Fate Of Controversial Chickens Rests With Judge
Municipal judge expects to rule by June 28 on whether resident Victor Alfieri can keep three hens on his property. Alfieri has championed getting the law changed so more people can own hens on smaller lots.
The fate of Victor Alfieri’s chickens is in legal limbo.
Alfieri, an advocate of sustainability, received a summons earlier this year for keeping three chickens on his property. Town law states that chickens can only be kept on lots two acres or larger. Alfieri owns about a quarter of an acre.
Alfieri appeared before municipal judge Lawrence Katz May 17 regarding the summons.
“I do believe that owning chickens should be regulated, but ultimately it comes down to the responsibility of the homeowner,” Alfieri said. “I feel like I’m raising these hens in a responsible way.”
Court Administrator Lori Ellicott said that Katz needed time to research the case and the law regarding the matter. She said Katz would issue his ruling by June 28.
Alfieri has had his three hens in his backyard for three years. The hens are kept in a multi-level coop inside a fenced-in chicken run. He insists the chickens are not loud or noisy, despite complaints from his neighbors to the contrary. Each hen lays about 300 eggs annually.
Alfieri insists that he not breaking the law by having the hens on his property. He said he has never been fined for owning the hens or told by anyone that he needs to get rid of them.
Alfieri has been trying for years to change the law to allow more people to own chickens, which he says are an important part of a leading a more sustainable lifestyle.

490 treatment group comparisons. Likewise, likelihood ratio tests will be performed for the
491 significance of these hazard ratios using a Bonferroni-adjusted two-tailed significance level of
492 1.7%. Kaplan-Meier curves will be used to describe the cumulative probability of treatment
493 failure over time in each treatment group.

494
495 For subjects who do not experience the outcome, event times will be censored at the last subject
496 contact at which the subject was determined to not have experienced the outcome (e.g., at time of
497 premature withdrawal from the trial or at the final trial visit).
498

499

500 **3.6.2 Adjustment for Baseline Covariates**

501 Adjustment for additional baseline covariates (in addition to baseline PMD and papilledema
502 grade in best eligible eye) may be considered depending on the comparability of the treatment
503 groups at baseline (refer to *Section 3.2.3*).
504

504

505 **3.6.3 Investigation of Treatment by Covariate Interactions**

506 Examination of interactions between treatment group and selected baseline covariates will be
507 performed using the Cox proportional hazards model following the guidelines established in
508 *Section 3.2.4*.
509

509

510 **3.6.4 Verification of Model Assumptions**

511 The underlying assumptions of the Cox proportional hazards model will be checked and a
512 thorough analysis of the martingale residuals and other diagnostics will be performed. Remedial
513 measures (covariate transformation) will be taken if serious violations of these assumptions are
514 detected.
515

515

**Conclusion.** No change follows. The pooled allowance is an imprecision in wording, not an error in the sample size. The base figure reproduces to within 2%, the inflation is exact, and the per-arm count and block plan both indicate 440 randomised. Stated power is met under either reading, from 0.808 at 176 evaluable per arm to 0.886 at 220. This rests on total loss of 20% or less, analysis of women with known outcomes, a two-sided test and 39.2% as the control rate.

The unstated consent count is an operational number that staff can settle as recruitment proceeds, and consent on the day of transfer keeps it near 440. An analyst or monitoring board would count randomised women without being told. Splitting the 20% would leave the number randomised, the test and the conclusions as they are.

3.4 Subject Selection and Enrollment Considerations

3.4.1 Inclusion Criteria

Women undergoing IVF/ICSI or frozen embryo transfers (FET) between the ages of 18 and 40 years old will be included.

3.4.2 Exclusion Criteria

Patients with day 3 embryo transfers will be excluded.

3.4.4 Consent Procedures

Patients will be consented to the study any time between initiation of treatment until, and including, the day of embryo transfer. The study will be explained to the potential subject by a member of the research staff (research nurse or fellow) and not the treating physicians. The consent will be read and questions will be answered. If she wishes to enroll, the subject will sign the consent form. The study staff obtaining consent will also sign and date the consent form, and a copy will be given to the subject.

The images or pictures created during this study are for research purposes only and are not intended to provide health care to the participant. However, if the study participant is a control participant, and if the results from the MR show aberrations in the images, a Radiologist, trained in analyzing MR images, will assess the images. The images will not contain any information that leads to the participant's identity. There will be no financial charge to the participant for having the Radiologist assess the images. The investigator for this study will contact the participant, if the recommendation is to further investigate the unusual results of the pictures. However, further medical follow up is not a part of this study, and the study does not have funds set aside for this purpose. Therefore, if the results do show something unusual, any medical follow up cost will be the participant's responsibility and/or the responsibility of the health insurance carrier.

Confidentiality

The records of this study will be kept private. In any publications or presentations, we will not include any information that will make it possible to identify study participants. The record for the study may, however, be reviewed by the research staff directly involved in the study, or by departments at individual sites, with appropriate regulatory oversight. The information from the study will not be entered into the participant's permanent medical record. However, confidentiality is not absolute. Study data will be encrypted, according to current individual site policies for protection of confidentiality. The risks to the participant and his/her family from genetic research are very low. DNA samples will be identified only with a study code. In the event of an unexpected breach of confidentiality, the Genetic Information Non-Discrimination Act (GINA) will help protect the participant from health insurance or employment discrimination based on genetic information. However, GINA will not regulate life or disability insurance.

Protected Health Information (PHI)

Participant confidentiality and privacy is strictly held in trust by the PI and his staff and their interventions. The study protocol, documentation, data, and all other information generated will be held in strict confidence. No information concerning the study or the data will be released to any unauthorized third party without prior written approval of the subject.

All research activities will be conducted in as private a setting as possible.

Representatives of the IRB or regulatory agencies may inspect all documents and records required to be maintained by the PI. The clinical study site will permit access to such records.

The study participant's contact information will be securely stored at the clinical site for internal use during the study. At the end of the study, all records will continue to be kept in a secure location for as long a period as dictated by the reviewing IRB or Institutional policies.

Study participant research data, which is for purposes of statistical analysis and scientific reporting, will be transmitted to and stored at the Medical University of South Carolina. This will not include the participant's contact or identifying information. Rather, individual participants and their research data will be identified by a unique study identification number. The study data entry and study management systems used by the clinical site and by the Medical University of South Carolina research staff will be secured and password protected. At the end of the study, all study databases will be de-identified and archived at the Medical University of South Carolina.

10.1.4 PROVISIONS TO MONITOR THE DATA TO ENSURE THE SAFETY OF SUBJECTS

The council voted against an ordinance that would have decreased the minimum lot size from two acres to about one quarter of an acre, but council members said the new lot size was too small to support voting in favor of the change.
‘I’m not against chickens,” Councilwoman Lonni Miller Ryan previously said, “but I think we need to consider smaller lot sizes.”
The original ordinance governing the keeping of chickens on private property was approved in 1949. The lot size requirement was added to the law in 1958.
Alfieri contents that the law applies to commercial agricultural uses, not personal use. He said he has never sold or bred any chickens or eggs since owning the hens. He said that having large gardens, hens, and other animals was common when the law was created because the country was recovering from World War II.
“People look at some of these laws as if they were made today. This law was made a long time ago and things were different back then,” Alfieri said. “People wouldn’t have 30 hens, they had three or four. It has nothing to do with what I’m doing.”
Alfieri said he would appeal the decision if Katz rules against him.
“I have every intention of appealing if he rules against me,” Alfieri said.
Alfieri owns the hens and has several small gardens on his property. He harvests thousands of pounds of vegetables, fruit, herbs, and spices from them every year. He grows everything using all-natural, organic materials. He fertilizes his gardens with food scraps and eggshells, among other natural materials.
“If I do win, it’ll be a victory for healthy living and sustainability,” Alfieri said.